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Length and GC Content Variability of Introns among Teleostean Genomes in the Light of the Metabolic Rate Hypothesis

  • Ankita Chaurasia,

    Affiliations Genome Evolution and Organization – Dept. Animal Physiology and Evolution, Stazione Zoologica Anton Dohrn, Villa Comunale, Napoli, Italy, Campus UAB - CRAG Bellaterra - Cerdanyola del Vallès, Barcelona, Spain

  • Andrea Tarallo,

    Affiliation Genome Evolution and Organization – Dept. Animal Physiology and Evolution, Stazione Zoologica Anton Dohrn, Villa Comunale, Napoli, Italy

  • Luisa Bernà,

    Affiliations Genome Evolution and Organization – Dept. Animal Physiology and Evolution, Stazione Zoologica Anton Dohrn, Villa Comunale, Napoli, Italy, Molecular Biology Unit, Institut Pasteur de Montevideo, Montevideo, Uruguay

  • Mitsuharu Yagi,

    Affiliation Faculty of Fisheries, Nagasaki University, Bunkyo, Nagasaki, Japan

  • Claudio Agnisola,

    Affiliation Department of Biological Sciences, University of Naples Federico II, Napoli, Italy

  • Giuseppe D’Onofrio

    Affiliation Genome Evolution and Organization – Dept. Animal Physiology and Evolution, Stazione Zoologica Anton Dohrn, Villa Comunale, Napoli, Italy


A comparative analysis of five teleostean genomes, namely zebrafish, medaka, three-spine stickleback, fugu and pufferfish was performed with the aim to highlight the nature of the forces driving both length and base composition of introns (i.e., bpi and GCi). An inter-genome approach using orthologous intronic sequences was carried out, analyzing independently both variables in pairwise comparisons. An average length shortening of introns was observed at increasing average GCi values. The result was not affected by masking transposable and repetitive elements harbored in the intronic sequences. The routine metabolic rate (mass specific temperature-corrected using the Boltzmann's factor) was measured for each species. A significant correlation held between average differences of metabolic rate, length and GC content, while environmental temperature of fish habitat was not correlated with bpi and GCi. Analyzing the concomitant effect of both variables, i.e., bpi and GCi, at increasing genomic GC content, a decrease of bpi and an increase of GCi was observed for the significant majority of the intronic sequences (from ∼40% to ∼90%, in each pairwise comparison). The opposite event, concomitant increase of bpi and decrease of GCi, was counter selected (from <1% to ∼10%, in each pairwise comparison). The results further support the hypothesis that the metabolic rate plays a key role in shaping genome architecture and evolution of vertebrate genomes.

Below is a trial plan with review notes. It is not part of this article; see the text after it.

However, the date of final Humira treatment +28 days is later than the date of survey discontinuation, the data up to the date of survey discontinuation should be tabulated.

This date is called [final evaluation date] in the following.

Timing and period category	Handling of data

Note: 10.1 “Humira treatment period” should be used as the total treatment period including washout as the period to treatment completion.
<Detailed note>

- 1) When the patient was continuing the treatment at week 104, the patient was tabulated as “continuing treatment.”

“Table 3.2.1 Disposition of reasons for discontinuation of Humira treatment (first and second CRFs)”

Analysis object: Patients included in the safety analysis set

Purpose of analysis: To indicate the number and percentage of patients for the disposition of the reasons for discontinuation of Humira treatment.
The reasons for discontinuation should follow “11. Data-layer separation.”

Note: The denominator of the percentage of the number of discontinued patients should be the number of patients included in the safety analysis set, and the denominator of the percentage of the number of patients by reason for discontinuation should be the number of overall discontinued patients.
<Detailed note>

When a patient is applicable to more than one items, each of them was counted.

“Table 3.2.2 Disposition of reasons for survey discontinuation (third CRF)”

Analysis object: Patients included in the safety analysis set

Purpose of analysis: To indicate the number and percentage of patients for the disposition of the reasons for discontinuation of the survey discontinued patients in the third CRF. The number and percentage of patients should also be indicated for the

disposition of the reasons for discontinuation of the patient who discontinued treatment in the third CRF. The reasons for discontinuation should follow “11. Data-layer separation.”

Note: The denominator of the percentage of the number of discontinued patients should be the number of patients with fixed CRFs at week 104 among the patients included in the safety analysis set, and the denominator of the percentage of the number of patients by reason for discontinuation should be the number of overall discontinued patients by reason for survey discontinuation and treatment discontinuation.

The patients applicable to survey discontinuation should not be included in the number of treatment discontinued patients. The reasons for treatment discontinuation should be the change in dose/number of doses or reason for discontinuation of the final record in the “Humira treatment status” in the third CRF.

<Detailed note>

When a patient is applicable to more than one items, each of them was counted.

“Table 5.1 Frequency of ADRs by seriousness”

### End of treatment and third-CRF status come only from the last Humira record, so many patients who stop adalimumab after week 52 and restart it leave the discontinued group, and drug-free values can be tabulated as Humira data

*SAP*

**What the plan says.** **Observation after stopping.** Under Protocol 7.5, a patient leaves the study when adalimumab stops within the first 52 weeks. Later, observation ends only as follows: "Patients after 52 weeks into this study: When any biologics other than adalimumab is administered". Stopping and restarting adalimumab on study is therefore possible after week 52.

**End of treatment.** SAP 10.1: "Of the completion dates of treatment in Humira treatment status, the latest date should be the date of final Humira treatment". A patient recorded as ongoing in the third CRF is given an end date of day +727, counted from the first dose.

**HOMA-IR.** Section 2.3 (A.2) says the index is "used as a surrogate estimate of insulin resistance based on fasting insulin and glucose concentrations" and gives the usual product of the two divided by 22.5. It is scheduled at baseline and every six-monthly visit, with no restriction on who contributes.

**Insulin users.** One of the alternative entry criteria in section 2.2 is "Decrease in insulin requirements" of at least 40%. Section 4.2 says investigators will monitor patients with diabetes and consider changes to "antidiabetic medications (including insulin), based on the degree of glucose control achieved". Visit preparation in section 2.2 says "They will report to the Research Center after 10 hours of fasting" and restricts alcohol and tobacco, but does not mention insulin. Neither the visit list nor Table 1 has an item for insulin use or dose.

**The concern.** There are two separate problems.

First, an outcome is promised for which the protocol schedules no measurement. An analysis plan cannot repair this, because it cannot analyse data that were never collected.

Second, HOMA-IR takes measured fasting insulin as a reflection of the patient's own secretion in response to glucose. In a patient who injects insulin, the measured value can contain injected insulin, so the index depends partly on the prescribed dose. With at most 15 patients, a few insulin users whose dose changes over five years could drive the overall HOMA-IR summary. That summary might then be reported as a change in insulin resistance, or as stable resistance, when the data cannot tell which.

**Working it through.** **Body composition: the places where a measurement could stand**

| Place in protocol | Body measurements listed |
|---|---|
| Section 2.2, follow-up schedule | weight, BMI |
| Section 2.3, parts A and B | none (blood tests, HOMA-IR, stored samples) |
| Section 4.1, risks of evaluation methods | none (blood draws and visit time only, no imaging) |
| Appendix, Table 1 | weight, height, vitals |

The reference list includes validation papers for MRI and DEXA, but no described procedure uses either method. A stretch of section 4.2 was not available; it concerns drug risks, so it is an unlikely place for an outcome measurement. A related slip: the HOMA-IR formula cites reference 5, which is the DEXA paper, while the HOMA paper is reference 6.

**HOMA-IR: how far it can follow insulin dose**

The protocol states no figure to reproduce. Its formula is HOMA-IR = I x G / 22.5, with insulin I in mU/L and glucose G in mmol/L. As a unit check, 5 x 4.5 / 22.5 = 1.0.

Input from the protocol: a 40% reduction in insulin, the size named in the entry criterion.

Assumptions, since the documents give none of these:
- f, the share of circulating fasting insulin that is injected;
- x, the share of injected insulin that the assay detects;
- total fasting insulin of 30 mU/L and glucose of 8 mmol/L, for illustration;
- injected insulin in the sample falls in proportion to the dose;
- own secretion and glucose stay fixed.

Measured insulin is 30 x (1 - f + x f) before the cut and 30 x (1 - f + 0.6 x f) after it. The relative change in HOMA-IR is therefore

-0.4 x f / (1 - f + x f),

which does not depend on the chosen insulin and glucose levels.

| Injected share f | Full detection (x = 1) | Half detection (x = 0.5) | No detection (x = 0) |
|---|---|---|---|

Most of the DNA stored in eukaryotic cells is non-coding. Long considered as “junk DNA” because of the unclear biological significance [1], a rising body of evidence “sound the death knell” for the concept of useless DNA [2]. The results, mainly produced in the last decade, are clearly showing that non-coding regions are involved in replication and transcription functions [3][7].

In spite of the increasing evidence supporting an “abundant purifying selection” for intronic regulatory sequences [8], the forces driving the evolution of the intron architecture (namely length and base composition) still remains a debated subject. The link between intron length and base composition (the molar ratio of guanine plus cytosine, i.e. GC content) was first observed by Duret and colleagues analyzing several vertebrate genomes [9]. These authors reported that not only the coding sequences, but also the corresponding intronic sequences where shorter in the GC-rich genes [9]. Interestingly, the different intron length of GC-poor and GC-rich genes was not affected by the occurrence of repetitive and/or transposable elements [9]. Further analysis carried out at the intra-genome level linked intron length to gene expression. On one side, several authors pointed out that small introns were selected for highly expressed genes, thus favoring the hypothesis based on selection for transcription efficiency and/or economy [10][16]; on the other, a selection for the compactness of housekeeping genes was pointed out, thus upholding the hypothesis of a genome design [17]. However, more detailed analysis revealed that: i) housekeeping genes were no more compact than the narrowly expressed genes [15], and ii) a higher occurrence of short intron sequences in GC-rich more than in GC-poor genes was highlighted by several and different statistical approaches [13], [17][19].

In 1995, Hughes and Hughes [20], comparing introns sizes in human versus chicken, noted that introns were shorter in birds, an observation confirmed later on by more exhaustive studies [21], [22]. The authors pointed out that evolutionary constraints linked to the metabolic cost of flight, probably would shape the intron size [20]. A hypothesis, indeed, supported by the observation that the basal mammalian metabolic rate was lower than the avian ones [23].

A comprehensive analysis on a large dataset of fish genomes showed that not only the routine metabolic rate (temperature-corrected by Boltzmann's factor) was affected by the living habitat of the species, but also the genomic GC content, both decreasing from polar to tropical environment [24]. A more detailed analysis showed that the variability of the GC content among fishes living in different habitat was not dictated by a dissimilar rate of the methylation-deamination process of the CpG doublets [25]. Between metabolic rate and GC content a significant positive correlation was found [24].